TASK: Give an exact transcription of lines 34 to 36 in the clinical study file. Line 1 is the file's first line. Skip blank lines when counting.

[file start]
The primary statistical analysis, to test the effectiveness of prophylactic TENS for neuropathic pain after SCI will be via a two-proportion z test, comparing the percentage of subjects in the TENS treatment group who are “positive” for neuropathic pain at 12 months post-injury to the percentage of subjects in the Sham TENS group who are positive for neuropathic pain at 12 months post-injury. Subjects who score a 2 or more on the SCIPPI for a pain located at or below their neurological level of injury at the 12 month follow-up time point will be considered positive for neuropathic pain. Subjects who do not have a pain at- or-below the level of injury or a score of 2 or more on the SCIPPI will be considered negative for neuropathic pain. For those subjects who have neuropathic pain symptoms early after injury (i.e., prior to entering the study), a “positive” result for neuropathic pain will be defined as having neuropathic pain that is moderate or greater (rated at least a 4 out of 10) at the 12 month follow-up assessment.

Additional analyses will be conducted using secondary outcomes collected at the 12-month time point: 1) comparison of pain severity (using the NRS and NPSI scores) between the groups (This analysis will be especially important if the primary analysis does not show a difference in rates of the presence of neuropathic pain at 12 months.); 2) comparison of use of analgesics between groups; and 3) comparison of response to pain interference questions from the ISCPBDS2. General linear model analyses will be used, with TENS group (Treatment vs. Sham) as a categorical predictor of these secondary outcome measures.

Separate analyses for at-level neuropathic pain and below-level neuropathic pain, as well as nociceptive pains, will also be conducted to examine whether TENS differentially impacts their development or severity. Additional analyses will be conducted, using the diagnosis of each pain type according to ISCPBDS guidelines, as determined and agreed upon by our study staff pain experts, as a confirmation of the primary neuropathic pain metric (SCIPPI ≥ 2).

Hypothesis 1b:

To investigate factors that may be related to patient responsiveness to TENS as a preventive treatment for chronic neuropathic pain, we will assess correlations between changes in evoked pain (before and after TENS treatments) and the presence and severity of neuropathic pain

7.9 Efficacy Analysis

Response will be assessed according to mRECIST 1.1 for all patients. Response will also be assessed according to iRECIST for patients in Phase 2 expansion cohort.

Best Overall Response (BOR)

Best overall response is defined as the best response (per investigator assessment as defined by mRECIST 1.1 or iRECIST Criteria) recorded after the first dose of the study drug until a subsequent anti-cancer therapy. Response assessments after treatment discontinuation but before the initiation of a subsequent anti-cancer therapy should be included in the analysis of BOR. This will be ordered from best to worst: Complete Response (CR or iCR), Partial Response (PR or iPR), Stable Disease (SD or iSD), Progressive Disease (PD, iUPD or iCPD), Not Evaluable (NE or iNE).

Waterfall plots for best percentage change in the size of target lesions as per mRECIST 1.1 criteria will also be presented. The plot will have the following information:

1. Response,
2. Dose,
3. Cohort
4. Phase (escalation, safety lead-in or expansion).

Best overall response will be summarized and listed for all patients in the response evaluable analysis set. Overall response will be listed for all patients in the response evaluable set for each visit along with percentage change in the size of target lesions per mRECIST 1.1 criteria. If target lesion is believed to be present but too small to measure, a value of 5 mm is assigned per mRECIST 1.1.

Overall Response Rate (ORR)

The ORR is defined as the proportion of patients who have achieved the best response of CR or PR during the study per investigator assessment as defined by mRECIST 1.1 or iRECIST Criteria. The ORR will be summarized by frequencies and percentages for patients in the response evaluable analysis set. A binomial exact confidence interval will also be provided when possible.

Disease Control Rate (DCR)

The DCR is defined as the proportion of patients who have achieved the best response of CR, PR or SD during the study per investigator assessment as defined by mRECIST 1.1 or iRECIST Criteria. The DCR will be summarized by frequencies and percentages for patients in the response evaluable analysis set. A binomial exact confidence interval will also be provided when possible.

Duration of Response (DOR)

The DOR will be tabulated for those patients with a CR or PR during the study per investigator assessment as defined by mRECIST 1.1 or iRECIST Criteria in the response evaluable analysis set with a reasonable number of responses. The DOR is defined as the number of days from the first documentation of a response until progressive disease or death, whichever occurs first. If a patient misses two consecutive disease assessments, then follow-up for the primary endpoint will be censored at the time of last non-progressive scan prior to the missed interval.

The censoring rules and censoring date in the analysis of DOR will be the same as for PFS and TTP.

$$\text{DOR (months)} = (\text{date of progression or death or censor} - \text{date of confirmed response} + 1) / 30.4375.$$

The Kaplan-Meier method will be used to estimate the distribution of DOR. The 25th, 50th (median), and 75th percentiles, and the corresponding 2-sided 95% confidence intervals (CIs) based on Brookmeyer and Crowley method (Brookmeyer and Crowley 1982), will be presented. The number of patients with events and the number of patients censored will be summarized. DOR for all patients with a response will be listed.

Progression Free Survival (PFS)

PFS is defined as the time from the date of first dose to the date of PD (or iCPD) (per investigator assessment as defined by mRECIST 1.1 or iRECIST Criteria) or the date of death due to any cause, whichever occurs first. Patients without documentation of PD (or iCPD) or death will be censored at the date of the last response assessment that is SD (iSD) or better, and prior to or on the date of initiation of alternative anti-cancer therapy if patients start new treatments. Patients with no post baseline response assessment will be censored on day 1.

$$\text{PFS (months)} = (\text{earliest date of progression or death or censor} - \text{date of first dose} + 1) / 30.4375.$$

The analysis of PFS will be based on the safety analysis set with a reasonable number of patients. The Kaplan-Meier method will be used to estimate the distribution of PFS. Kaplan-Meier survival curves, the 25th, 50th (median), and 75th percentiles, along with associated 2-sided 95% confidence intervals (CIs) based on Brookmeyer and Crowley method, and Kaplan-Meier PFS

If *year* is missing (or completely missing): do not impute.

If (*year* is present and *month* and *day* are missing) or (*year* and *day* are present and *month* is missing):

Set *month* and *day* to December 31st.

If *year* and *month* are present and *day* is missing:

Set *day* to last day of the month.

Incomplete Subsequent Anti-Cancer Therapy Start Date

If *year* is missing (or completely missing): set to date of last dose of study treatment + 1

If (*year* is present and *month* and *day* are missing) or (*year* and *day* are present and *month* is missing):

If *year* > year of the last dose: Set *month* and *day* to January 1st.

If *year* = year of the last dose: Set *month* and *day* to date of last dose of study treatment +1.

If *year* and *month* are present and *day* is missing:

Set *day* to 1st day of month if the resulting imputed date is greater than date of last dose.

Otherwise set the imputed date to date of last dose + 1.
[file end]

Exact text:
Incomplete Subsequent Anti-Cancer Therapy Start Date

If *year* is missing (or completely missing): set to date of last dose of study treatment + 1

If (*year* is present and *month* and *day* are missing) or (*year* and *day* are present and *month* is missing):